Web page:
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Procter & Gamble's Problems


A 1% dividend increase disappointed some investors - and with good reason.

But beyond simple yield issues, the increase itself shows how stretched P&G is at the moment.

Valuation still looks high here; much of the bull case rests on the impact of the current brand pruning, but I'm not sure how much value that really creates.

I still think fair value is below $80 - at least.

There's a long-running adage in politics and business that bad news should be delivered on Friday afternoon. Procter & Gamble (NYSE:PG) seemed to heed that advice last week, announcing a disappointing 1% increase in its dividend after the close.

Based on a review of PG's dividend history, the release was the announcement was the second made on a Friday in recent memory; the first was the 3% raise given last year. From my perspective, the raise indeed is bad news. The payout itself is of less interest to me than it might be to more yield-focused investors (though there's an argument the lower payout might reduce support for an interest in the stock from that class) than what the increase shows: P&G is a stretched company right now. That applies both to its capital allocation and its valuation.

The Dividend

source: author from PG dividend history

It's not just that PG's dividend increases are slowing, as seen in the chart above. It's the rate at which they are slowing. A company that regularly offered double-digit hikes (the 20-year average between 1992 and 2011, for instance, was 11.2%) has seen 7% increases (2012-2014) turn into 3% and now 1% increases. For any shareholder focused on DGI (dividend growth investing), this alone would seem to be an issue.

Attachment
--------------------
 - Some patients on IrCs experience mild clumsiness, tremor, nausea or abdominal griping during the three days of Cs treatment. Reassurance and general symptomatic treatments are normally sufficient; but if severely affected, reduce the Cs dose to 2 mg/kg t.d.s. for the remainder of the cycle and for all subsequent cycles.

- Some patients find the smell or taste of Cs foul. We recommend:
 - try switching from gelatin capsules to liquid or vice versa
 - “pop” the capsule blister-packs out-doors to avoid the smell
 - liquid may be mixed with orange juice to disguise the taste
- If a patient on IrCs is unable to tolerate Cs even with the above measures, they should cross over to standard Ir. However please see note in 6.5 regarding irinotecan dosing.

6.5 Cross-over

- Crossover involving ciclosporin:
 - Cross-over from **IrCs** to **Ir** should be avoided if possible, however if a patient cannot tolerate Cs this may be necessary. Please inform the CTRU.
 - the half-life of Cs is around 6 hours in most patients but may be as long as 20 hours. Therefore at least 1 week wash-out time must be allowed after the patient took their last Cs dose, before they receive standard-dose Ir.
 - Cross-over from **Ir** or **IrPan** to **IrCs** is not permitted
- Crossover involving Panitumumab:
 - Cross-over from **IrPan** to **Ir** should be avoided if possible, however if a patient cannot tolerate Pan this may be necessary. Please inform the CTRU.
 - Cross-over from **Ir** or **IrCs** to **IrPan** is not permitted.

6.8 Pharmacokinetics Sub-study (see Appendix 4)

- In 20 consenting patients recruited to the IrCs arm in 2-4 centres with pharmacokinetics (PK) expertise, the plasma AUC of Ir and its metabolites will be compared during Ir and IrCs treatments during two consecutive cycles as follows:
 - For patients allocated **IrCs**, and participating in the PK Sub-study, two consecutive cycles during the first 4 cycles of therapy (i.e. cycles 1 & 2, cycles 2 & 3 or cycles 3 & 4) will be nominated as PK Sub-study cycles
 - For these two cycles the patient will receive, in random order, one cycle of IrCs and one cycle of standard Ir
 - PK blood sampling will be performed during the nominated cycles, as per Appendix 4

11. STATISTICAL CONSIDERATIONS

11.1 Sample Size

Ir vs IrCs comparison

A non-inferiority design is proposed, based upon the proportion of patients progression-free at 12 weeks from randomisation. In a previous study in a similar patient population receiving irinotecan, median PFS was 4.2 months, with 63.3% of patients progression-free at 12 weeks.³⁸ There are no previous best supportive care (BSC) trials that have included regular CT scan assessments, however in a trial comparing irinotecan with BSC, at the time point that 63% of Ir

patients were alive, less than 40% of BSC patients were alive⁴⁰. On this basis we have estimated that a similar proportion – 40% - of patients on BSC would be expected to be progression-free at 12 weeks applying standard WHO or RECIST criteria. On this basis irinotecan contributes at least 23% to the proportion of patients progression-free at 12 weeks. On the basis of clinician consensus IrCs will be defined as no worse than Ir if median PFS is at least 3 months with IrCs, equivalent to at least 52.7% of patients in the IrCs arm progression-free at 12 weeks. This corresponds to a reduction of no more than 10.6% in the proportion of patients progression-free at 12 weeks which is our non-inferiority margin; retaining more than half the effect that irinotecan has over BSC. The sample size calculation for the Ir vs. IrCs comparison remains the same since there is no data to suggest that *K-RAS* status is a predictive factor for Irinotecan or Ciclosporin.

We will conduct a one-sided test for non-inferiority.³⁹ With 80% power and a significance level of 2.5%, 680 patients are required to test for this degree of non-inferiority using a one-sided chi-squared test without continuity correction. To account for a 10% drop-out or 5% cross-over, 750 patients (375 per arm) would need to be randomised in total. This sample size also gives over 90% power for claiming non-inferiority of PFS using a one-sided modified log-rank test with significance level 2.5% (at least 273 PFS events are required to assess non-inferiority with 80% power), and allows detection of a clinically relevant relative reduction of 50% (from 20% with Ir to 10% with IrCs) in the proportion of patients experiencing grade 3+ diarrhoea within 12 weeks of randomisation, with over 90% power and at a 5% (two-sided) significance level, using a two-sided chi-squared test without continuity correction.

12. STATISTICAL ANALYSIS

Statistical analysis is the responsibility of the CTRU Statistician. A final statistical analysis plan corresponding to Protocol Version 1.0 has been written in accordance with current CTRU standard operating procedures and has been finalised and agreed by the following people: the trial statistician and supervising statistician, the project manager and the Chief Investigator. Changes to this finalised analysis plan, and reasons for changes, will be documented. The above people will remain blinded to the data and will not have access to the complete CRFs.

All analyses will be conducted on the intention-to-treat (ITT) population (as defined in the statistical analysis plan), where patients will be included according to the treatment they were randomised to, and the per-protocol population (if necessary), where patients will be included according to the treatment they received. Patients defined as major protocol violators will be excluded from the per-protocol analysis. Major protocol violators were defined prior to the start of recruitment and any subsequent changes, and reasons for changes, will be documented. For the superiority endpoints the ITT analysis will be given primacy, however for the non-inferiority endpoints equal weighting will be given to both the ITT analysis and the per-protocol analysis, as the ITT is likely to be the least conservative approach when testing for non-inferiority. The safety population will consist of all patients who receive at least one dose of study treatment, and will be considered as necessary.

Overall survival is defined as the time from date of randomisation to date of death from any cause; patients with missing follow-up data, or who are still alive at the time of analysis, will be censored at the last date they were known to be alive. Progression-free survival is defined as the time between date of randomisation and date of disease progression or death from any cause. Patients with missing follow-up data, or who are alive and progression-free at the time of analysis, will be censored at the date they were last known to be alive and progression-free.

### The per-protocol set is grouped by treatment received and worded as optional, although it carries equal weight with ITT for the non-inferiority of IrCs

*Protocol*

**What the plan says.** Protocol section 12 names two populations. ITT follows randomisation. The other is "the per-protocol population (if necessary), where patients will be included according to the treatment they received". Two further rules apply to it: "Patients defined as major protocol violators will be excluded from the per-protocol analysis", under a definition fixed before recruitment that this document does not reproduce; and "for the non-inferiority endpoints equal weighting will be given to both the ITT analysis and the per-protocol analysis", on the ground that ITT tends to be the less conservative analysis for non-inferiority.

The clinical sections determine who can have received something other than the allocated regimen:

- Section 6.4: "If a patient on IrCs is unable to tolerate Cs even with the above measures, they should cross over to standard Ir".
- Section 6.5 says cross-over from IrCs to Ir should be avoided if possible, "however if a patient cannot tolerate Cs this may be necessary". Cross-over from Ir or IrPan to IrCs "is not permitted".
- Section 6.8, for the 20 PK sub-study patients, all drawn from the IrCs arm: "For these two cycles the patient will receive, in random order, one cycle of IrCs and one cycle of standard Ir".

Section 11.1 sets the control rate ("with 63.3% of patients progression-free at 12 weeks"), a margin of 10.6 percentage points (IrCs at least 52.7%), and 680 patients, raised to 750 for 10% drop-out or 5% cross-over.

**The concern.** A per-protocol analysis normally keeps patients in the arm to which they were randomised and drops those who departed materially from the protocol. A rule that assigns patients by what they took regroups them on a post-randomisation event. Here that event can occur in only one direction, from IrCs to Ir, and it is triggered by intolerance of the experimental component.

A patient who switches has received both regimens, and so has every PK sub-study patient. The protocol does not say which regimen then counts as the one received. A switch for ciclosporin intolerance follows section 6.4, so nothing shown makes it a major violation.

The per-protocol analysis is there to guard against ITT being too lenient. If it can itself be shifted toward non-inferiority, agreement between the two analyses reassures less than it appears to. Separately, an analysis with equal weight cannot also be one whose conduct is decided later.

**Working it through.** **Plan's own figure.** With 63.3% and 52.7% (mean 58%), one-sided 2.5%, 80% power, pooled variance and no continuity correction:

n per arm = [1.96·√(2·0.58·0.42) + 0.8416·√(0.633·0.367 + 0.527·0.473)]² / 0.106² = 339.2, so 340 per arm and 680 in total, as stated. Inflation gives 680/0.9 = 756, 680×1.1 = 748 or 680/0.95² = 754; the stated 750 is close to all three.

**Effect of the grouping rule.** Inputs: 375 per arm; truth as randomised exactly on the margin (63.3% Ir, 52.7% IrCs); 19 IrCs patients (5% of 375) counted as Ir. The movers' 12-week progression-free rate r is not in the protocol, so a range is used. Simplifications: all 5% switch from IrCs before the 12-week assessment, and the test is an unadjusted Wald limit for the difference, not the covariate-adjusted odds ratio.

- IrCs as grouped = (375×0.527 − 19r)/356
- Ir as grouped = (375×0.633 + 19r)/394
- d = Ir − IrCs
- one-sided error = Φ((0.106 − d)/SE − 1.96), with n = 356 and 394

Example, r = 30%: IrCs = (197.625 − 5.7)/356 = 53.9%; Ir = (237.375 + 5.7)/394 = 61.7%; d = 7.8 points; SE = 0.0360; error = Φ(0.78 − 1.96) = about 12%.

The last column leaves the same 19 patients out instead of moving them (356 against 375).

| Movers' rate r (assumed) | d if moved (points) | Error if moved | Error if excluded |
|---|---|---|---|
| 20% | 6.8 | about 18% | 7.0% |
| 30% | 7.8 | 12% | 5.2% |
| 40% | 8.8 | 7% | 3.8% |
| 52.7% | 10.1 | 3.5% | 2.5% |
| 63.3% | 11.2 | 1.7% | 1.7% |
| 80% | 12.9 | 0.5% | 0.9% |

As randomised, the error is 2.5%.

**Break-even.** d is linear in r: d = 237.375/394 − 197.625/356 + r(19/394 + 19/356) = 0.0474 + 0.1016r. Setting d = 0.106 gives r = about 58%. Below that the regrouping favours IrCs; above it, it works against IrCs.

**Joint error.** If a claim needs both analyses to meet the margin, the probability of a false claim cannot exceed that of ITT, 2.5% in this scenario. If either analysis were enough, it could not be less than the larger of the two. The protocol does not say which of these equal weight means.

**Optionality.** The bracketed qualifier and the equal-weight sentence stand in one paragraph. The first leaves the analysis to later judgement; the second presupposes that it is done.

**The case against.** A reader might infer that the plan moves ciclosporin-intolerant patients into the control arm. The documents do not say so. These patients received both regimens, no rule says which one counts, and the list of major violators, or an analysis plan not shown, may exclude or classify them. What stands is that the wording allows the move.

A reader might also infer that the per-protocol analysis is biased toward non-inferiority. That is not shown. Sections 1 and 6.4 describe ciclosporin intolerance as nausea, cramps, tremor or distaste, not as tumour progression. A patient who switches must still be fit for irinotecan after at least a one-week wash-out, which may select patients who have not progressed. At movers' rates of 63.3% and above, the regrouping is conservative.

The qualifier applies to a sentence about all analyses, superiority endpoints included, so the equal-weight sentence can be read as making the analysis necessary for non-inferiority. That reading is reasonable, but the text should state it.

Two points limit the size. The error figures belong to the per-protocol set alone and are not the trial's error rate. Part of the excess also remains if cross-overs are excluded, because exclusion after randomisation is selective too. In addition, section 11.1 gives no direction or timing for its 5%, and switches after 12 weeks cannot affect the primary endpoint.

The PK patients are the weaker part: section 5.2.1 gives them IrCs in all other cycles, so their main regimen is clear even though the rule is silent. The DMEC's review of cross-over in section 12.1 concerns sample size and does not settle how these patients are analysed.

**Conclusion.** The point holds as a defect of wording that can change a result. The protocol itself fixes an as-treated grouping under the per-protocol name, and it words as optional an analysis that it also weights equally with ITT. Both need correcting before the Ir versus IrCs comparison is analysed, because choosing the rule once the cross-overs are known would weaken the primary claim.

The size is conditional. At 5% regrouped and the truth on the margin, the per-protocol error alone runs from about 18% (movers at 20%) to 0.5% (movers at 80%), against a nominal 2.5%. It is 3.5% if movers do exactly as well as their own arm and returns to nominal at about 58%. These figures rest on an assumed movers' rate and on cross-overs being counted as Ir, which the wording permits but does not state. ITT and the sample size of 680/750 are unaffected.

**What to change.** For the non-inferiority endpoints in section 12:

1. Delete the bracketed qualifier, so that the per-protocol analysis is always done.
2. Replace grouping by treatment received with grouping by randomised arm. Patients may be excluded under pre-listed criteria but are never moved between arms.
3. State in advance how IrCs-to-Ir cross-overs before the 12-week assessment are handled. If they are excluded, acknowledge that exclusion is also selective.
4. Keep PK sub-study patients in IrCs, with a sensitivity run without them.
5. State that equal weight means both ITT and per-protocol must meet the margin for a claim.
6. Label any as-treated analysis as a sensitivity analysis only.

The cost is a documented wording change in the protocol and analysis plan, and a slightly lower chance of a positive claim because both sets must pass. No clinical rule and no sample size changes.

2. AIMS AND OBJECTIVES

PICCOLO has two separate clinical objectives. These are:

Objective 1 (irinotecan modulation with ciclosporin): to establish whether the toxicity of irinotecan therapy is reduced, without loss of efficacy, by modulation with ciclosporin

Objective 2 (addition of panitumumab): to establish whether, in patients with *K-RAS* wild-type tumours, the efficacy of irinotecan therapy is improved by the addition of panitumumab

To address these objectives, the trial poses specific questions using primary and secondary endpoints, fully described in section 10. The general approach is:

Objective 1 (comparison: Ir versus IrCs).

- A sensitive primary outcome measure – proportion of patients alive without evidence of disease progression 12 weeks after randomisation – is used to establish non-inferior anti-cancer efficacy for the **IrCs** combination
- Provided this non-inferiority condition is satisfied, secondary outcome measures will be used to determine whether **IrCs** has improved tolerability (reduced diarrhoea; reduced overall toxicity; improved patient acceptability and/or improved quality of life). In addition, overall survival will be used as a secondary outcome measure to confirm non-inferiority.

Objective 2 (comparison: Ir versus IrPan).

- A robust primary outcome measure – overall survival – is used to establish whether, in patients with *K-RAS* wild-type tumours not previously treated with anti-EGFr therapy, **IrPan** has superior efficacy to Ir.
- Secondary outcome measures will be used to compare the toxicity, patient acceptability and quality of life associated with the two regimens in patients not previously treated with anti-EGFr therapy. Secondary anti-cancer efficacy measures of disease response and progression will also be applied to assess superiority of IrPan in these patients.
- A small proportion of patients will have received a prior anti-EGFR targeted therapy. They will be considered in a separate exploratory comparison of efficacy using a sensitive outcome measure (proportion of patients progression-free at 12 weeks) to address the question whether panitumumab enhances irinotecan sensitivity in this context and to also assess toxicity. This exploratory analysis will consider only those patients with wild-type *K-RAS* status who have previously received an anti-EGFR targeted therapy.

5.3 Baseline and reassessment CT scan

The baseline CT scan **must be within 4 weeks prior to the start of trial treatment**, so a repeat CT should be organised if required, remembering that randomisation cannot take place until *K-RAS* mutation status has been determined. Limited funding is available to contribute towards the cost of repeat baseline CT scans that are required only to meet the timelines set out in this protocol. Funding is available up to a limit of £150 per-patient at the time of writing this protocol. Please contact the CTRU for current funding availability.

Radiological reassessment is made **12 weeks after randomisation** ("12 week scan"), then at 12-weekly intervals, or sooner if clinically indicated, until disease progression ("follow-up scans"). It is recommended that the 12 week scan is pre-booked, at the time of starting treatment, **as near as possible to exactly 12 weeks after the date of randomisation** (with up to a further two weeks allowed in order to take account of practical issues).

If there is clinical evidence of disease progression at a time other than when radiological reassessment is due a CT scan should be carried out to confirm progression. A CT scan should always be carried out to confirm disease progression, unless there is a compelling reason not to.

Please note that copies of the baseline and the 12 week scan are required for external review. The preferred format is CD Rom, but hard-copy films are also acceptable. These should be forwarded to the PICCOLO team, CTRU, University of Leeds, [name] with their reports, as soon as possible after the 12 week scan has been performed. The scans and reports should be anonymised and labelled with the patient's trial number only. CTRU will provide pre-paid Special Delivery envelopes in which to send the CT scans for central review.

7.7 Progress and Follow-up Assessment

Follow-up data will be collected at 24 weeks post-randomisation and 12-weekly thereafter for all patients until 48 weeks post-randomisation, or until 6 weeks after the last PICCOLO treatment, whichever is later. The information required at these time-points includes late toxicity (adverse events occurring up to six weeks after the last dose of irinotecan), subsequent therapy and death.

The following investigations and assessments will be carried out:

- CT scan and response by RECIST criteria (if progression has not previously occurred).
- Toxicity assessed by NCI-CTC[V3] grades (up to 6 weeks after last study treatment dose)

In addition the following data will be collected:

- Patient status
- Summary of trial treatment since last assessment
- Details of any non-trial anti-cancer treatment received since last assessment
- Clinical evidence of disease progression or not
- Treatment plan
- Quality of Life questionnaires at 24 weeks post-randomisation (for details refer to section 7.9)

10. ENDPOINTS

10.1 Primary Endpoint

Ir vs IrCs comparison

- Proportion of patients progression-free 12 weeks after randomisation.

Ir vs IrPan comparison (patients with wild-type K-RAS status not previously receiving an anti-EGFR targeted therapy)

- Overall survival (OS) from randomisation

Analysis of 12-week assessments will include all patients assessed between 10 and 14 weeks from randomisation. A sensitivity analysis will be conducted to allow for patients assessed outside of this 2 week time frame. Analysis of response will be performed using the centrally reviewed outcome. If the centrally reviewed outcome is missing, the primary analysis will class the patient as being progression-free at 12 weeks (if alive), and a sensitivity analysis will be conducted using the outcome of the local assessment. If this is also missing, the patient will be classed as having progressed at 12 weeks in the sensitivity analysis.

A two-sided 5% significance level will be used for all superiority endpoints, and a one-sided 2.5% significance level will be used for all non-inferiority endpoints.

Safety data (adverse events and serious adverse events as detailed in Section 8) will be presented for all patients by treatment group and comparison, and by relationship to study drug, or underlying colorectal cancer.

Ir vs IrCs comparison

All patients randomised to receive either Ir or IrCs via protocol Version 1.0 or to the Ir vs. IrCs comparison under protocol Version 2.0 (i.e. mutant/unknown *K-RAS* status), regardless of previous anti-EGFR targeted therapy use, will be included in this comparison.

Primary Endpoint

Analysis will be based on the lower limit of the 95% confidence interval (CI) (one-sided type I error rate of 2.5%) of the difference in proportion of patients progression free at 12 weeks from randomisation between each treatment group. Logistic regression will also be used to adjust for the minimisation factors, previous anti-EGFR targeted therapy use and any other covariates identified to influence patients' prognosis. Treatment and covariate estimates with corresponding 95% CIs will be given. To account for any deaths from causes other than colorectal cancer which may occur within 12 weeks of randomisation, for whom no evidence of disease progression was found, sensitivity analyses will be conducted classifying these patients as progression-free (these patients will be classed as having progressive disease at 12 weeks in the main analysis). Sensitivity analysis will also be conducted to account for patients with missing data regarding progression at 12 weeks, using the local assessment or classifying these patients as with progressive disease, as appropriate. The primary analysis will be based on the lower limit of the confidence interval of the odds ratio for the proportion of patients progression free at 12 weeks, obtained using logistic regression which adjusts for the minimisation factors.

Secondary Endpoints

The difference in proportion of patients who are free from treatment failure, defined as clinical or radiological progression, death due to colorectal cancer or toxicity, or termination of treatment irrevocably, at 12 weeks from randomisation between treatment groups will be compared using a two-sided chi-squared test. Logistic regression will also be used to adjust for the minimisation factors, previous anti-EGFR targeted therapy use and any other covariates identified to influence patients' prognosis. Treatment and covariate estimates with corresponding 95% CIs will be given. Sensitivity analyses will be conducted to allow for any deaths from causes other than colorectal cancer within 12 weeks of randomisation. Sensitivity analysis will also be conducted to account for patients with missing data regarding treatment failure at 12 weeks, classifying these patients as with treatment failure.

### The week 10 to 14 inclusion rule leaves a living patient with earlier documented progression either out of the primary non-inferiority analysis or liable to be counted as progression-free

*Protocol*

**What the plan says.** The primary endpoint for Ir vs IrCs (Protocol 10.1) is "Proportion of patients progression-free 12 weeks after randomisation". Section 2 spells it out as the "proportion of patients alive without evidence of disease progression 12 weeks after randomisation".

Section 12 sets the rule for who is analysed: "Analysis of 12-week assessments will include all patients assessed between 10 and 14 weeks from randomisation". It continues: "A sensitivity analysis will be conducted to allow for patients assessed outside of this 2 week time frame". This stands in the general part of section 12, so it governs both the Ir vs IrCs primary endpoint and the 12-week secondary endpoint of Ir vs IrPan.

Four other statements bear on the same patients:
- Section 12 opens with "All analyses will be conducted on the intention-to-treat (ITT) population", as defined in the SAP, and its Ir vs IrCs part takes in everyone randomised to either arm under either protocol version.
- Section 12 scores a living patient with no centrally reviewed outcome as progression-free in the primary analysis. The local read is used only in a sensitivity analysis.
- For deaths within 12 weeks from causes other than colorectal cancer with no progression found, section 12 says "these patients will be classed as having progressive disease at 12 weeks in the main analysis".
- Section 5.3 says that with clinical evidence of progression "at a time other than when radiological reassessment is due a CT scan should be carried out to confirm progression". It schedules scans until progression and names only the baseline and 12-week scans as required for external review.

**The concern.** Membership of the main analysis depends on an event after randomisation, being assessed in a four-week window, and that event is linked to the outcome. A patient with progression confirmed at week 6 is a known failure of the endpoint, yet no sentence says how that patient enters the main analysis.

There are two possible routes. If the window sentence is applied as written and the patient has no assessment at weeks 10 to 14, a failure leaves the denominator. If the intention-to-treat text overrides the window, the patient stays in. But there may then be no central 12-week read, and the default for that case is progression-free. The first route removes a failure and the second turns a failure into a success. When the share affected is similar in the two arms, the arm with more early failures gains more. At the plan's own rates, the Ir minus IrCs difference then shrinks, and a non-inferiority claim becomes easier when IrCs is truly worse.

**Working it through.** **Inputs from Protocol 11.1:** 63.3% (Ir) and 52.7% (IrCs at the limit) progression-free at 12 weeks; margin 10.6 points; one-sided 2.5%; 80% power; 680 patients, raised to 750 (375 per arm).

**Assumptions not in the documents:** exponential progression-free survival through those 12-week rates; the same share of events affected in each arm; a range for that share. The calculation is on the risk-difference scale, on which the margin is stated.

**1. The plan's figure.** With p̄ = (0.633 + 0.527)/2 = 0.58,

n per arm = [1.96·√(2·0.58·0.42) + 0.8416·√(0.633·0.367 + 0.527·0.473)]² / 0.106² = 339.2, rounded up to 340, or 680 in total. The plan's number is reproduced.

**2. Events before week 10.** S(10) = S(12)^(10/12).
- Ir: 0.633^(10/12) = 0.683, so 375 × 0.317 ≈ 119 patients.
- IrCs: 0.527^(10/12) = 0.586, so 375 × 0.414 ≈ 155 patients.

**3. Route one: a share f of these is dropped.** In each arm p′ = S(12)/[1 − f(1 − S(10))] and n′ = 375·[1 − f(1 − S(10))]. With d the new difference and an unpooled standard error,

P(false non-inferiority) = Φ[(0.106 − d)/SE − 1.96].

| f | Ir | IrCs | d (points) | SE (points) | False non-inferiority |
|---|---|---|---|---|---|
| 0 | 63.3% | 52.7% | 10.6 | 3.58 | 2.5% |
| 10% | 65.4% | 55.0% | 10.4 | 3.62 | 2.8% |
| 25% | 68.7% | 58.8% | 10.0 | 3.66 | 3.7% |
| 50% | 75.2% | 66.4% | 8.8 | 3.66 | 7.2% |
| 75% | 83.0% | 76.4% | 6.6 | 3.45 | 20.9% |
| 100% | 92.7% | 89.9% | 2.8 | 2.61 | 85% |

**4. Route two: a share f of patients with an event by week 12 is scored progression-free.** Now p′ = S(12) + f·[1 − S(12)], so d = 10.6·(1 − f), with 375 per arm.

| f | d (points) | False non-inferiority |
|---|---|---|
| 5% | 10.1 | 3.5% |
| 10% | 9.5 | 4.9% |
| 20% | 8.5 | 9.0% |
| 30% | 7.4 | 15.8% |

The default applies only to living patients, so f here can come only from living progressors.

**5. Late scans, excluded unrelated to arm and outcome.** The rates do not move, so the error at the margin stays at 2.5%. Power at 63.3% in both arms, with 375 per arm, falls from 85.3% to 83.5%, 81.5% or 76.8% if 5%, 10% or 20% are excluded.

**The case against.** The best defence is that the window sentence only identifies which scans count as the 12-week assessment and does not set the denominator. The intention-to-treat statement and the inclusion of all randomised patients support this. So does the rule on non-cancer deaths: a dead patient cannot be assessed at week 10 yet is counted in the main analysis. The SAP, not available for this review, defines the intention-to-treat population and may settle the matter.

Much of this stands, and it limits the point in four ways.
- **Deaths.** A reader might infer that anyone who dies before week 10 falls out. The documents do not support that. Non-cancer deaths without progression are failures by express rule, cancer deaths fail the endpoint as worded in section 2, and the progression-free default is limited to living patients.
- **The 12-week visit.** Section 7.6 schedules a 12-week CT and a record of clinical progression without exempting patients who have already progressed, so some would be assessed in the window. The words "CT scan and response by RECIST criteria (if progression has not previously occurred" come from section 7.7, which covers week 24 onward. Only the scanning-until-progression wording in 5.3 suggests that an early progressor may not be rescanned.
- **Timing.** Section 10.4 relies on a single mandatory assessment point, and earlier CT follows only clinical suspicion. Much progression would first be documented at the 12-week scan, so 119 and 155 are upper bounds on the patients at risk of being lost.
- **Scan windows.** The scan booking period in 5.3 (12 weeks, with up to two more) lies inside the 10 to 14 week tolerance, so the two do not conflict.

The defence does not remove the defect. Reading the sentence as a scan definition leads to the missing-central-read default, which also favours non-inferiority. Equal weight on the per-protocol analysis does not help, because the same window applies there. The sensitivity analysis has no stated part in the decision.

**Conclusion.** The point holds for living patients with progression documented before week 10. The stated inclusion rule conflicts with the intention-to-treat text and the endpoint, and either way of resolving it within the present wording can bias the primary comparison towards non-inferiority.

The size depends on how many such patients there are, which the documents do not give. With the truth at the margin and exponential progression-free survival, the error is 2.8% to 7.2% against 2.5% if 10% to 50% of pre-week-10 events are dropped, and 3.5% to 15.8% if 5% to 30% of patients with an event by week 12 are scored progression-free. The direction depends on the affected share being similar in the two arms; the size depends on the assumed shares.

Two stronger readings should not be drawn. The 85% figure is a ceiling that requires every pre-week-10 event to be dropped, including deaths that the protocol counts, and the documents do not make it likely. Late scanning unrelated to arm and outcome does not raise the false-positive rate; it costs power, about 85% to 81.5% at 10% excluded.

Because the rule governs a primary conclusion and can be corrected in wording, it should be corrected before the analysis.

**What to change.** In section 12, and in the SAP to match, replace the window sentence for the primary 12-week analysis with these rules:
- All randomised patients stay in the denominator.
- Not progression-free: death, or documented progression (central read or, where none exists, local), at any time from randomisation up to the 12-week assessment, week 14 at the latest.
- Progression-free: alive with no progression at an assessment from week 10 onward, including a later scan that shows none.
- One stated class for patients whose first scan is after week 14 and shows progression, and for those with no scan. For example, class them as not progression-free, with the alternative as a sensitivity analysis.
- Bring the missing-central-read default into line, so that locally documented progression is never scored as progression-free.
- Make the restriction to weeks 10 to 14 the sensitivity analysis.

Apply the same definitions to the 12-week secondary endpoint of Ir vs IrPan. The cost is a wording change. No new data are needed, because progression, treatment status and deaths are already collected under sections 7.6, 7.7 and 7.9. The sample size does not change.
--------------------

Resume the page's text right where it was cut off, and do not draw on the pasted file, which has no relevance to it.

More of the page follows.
And it's not likely to be a temporary problem, either:

source: author from PG filings and press releases

There's not a lot of room here to increase shareholder returns; PG already is borrowing to fund share repurchases, and its targeted $7.5-$8 billion in buybacks this year are coming in large part due to the divestiture of Duracell to Berkshire Hathaway (NYSE:BRK.A) (NYSE:BRK.B).

Indeed, P&G highlighted the payout ratio problem in the dividend announcement issue, and it seems likely that the meager increase was offered simply to keep its now 60-year streak of dividend increases intact. But the choice to make such a low increase is an interesting one, particularly given that P&G still is expending a reasonable amount of cash on share repurchases: $2 billion in Q2 alone, for instance.

P&G said cash used in transactions - including $1.8 billion in cash sent to Berkshire in February - was part of the reason for the minimal dividend increase. But this is more a capital allocation choice: P&G is prioritizing share buybacks over the dividends. An increase to $0.70 quarterly - a 5.6%...